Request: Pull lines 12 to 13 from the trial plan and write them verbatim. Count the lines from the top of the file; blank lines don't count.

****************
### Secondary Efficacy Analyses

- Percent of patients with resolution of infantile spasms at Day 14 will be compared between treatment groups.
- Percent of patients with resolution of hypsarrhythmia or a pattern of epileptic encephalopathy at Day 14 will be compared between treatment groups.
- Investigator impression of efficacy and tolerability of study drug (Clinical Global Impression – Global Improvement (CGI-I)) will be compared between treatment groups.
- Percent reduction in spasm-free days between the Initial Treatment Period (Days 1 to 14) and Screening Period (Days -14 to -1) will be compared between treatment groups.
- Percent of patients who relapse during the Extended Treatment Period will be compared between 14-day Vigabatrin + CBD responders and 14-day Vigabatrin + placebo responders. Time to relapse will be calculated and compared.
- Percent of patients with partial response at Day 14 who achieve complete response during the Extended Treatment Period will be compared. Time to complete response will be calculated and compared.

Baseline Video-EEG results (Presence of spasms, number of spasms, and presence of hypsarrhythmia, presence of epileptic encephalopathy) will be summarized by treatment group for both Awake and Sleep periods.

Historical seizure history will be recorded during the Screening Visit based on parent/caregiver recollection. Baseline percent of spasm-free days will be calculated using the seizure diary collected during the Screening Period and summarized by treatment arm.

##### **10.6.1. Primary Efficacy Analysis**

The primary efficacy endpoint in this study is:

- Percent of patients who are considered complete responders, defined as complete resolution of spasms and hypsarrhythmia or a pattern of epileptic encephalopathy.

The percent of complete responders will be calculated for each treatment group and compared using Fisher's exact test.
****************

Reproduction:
- Percent of patients who are considered complete responders, defined as complete resolution of spasms and hypsarrhythmia or a pattern of epileptic encephalopathy.

The percent of complete responders will be calculated for each treatment group and compared using Fisher's exact test.